Voice over Internet Protocol (VoIP) is one of the major advancements technology has made toward a more efficient and convenient business. If you are a small business owner and are looking to save money on how you operate, VoIP can be a great place to start. Though VoIP is becoming more and more popular, some businesses are hesitant to make the switch; concerns about audio quality, costs to implement and power outages are all valid things to think about. How do you know for sure if business VoIP is the way to go?
When it comes down to it, the benefits of VoIP outweigh any potential drawbacks. Improvements in technology allow us to make and receive calls over the Internet using standard phones or feature-rich IP phones. Sound quality has also improved – many businesses today have abandoned traditional phone systems in favor of VoIP. Factors that affect VoIP quality are bandwidth, equipment, ATA/Router, phone frequencies, weather conditions, location of your hardware and compression.
The low cost of VoIP is one of its biggest appeals. Business VoIP services are significantly less expensive than traditional phone services; you have less hardware to buy or lease, monthly subscription fees are lower and in-network calls are generally free. With VoIP, businesses no longer have to maintain separate networks for phones and data -- another significant money saver. The costs associated with employee moves, adds and changes -- which can cost $100 or more per occurrence -- are virtually eliminated. All you have to do is move your IP phone (or traditional phone with a VoIP adapter) to a different broadband network jack and plug it in.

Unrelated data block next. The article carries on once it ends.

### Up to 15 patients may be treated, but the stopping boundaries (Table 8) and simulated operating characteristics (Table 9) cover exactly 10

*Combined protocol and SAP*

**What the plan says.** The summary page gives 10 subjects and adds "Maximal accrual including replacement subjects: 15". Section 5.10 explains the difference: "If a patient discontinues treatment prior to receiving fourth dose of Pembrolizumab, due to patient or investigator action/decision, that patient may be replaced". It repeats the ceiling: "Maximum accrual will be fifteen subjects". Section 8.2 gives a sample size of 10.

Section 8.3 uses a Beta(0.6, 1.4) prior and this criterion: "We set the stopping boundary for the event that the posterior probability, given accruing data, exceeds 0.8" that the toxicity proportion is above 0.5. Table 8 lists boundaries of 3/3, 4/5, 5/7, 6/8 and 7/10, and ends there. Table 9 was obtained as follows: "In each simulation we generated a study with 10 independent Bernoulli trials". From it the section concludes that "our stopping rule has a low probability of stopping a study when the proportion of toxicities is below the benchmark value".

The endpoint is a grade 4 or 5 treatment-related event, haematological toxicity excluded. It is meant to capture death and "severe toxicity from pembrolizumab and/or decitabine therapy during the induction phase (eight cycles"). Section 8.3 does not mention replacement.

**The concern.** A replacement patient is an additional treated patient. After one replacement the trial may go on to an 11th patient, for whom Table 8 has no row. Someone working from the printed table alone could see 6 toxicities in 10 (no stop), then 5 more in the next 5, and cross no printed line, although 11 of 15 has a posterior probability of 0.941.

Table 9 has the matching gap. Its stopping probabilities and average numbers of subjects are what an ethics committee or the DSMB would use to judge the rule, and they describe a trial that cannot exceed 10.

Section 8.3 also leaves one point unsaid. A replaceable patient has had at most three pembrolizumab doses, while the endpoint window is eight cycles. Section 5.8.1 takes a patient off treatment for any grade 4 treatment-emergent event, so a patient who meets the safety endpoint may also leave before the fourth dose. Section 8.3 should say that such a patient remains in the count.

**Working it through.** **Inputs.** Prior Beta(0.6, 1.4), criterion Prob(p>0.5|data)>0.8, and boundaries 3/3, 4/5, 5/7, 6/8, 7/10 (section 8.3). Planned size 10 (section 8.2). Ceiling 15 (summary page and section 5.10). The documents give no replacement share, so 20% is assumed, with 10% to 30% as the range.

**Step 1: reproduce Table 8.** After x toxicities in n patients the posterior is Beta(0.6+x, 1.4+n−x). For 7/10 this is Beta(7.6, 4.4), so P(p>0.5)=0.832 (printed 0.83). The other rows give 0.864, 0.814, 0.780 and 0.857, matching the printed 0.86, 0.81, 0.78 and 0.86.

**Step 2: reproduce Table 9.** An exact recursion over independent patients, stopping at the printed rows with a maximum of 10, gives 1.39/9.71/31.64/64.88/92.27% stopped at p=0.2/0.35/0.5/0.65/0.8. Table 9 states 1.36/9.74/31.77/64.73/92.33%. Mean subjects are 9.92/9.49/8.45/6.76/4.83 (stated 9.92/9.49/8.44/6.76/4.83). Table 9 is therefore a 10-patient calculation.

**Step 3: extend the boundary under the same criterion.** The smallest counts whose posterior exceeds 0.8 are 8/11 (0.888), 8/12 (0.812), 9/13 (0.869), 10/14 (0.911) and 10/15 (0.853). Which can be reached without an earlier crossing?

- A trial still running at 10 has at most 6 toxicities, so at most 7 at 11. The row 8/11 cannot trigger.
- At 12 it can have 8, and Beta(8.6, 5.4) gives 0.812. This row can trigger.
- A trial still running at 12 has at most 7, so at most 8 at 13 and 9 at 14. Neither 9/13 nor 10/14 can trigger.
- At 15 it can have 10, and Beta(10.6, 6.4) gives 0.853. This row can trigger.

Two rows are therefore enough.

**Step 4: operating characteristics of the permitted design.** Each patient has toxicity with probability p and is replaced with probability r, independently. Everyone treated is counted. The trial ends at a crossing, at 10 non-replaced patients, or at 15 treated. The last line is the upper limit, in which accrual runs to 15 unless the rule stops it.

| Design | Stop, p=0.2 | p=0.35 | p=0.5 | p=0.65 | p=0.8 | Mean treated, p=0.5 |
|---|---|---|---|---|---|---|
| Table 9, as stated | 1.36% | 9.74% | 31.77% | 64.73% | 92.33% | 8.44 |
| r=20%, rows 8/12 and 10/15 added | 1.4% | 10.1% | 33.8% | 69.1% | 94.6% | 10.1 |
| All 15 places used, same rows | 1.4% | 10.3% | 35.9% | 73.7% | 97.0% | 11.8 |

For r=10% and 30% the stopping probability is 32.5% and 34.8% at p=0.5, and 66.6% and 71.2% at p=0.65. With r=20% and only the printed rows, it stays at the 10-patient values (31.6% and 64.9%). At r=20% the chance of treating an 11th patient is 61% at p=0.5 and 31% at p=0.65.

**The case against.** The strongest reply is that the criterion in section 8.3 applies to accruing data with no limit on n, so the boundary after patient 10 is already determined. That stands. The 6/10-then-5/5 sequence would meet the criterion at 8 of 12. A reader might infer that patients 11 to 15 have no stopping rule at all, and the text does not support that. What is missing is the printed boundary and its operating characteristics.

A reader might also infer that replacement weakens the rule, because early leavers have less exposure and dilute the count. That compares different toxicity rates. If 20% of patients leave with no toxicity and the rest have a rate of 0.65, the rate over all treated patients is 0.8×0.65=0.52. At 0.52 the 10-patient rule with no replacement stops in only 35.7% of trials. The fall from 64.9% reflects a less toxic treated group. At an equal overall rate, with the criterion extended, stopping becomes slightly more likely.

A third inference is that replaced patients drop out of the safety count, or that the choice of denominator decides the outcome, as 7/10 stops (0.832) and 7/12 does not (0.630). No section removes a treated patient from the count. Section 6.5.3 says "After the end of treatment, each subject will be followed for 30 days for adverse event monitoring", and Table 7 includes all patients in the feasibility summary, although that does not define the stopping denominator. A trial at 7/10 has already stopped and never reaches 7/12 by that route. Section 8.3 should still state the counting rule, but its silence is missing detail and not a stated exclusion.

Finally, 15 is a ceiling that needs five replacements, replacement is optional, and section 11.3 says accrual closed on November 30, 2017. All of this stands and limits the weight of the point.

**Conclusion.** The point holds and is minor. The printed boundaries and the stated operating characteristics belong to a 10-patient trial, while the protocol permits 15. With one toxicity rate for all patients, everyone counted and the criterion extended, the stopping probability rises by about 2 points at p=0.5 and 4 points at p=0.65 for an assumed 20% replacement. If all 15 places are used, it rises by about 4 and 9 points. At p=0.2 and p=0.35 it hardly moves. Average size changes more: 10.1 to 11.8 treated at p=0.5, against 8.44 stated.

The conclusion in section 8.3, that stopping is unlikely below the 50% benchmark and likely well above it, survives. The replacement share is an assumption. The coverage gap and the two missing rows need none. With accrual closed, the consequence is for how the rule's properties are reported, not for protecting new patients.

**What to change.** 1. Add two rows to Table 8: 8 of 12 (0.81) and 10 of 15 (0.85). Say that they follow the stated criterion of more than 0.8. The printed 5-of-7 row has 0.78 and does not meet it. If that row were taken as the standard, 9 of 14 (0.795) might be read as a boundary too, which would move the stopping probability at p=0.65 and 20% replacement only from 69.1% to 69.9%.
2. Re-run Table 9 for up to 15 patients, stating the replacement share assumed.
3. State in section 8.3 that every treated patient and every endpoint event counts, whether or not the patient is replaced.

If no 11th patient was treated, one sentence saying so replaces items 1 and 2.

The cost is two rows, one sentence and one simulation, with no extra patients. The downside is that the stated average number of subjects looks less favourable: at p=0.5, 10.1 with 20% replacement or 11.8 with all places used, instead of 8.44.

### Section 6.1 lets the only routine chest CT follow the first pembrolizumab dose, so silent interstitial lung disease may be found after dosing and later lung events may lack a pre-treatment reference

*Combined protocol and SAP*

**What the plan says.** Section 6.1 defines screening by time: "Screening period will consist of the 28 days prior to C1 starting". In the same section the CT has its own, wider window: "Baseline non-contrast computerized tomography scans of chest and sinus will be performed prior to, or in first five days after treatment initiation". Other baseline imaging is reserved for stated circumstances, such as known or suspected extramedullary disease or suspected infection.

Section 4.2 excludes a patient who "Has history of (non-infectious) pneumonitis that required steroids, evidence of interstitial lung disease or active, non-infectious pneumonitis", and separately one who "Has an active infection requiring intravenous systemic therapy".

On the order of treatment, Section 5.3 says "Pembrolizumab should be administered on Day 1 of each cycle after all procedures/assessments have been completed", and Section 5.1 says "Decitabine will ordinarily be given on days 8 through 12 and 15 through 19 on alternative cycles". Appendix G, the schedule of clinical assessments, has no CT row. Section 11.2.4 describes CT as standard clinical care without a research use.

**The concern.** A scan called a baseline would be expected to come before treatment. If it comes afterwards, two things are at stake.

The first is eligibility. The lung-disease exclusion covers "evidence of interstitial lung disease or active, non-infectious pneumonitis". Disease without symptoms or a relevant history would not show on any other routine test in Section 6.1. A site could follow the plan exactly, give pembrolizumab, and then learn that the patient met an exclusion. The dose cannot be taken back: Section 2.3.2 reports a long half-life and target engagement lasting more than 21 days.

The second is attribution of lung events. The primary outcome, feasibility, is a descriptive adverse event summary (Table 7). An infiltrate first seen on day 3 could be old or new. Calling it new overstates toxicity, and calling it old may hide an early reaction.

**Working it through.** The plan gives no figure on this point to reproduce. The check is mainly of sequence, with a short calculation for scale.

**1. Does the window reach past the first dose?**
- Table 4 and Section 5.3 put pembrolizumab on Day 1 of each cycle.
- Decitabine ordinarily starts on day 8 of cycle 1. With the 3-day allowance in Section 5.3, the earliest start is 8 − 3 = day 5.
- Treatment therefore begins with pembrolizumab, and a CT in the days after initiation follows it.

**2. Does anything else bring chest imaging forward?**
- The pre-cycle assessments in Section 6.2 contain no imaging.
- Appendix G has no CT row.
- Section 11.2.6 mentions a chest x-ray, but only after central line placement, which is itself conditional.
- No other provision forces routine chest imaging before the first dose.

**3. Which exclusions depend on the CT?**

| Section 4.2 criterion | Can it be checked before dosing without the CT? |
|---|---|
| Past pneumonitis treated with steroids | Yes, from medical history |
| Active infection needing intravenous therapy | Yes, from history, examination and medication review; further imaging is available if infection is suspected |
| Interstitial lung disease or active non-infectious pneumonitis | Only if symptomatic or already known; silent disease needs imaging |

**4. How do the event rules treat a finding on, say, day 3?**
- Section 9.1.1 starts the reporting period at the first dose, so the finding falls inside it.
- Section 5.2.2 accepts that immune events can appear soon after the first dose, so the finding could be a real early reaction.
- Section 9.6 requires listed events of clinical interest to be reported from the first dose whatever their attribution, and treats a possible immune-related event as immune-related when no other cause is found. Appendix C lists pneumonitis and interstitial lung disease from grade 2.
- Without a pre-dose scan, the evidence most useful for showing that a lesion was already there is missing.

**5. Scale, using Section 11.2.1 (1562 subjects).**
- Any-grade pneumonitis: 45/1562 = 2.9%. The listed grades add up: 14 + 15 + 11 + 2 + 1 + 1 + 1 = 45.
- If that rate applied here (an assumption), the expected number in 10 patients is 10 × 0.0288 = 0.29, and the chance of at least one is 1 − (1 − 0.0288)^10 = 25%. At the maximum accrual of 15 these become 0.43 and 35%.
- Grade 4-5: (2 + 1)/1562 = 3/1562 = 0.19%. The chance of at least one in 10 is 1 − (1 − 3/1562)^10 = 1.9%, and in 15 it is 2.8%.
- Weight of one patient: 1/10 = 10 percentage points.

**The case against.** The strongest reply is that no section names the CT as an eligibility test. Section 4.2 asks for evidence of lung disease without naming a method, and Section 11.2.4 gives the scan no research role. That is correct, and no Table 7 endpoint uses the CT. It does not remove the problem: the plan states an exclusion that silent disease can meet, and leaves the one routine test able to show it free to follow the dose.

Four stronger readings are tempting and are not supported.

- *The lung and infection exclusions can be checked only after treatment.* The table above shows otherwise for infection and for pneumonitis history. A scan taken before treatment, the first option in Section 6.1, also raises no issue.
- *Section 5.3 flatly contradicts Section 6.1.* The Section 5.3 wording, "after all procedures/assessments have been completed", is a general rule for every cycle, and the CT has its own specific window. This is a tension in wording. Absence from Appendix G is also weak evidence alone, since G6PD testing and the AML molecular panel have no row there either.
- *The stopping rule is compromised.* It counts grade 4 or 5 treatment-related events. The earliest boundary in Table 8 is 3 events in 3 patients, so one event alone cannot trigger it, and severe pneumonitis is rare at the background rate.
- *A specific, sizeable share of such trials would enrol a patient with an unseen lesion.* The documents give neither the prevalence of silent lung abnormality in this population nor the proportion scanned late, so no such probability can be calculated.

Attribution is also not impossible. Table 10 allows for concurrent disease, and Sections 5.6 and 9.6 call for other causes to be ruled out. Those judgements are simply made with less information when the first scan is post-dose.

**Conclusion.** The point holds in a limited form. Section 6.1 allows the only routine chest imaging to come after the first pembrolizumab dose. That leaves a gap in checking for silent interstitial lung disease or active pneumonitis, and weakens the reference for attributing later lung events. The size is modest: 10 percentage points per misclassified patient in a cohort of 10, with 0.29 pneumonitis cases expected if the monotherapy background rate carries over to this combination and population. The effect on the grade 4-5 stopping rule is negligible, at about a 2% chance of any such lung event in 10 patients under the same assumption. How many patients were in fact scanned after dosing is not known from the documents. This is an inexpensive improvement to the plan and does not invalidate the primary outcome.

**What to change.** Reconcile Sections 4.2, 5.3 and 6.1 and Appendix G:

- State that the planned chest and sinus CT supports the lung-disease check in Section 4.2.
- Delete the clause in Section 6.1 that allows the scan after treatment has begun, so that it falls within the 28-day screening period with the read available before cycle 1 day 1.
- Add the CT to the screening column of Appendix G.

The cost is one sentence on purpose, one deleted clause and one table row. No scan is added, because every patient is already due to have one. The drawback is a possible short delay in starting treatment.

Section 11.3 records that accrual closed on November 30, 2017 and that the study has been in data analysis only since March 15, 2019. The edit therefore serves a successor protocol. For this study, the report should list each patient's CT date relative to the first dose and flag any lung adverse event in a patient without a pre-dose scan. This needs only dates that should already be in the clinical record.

Today’s workforce is mobile, so you have to expect your phone system to be the same way. With VoIP, business users can use VoIP wherever there is Internet connection, allowing users to talk on laptops, get voicemail and faxes with e-mail, get virtual phone numbers and overall, increase productivity.
Most VoIP providers and IP-PBX (News - Alert) software packages deliver a much more robust feature set than traditional phone providers do. All the basics you'd expect are present -- including conference calling, voicemail, Internet faxing, and caller ID -- but VoIP services also often supply virtual receptionists and greeting functionality, customizable advanced call screening and forwarding rules, integration with office software, and the ability to forward voicemail to your email or your mobile phone. Many providers offer these advanced features as part of a subscription; even when you must pay extra, the cost is usually less than you would pay a traditional phone provider for the same services.
Some disadvantages of VoIP to think of when it comes to your business is that if you’re Internet service or power goes out, so does your VoIP service. Some hosted services reroute calls to mobile phones in the event of a service disruption, but communication access from your office phone will be cut off until you get power or Internet back. Many VoIP providers don’t offer 911 services and if they do, there’s usually and extra charge for it.
If you’ve made the decision to go with VoIP for your business, there are some other things to think about. You want to make sure you’re making the most educated decision possible, so make sure you ask business VoIP providers these questions before you buy anything. Another great resource to check out is GetVoIP.com, which reviews providers, phone systems and VoIP services for free.
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Edited by Rich Steeves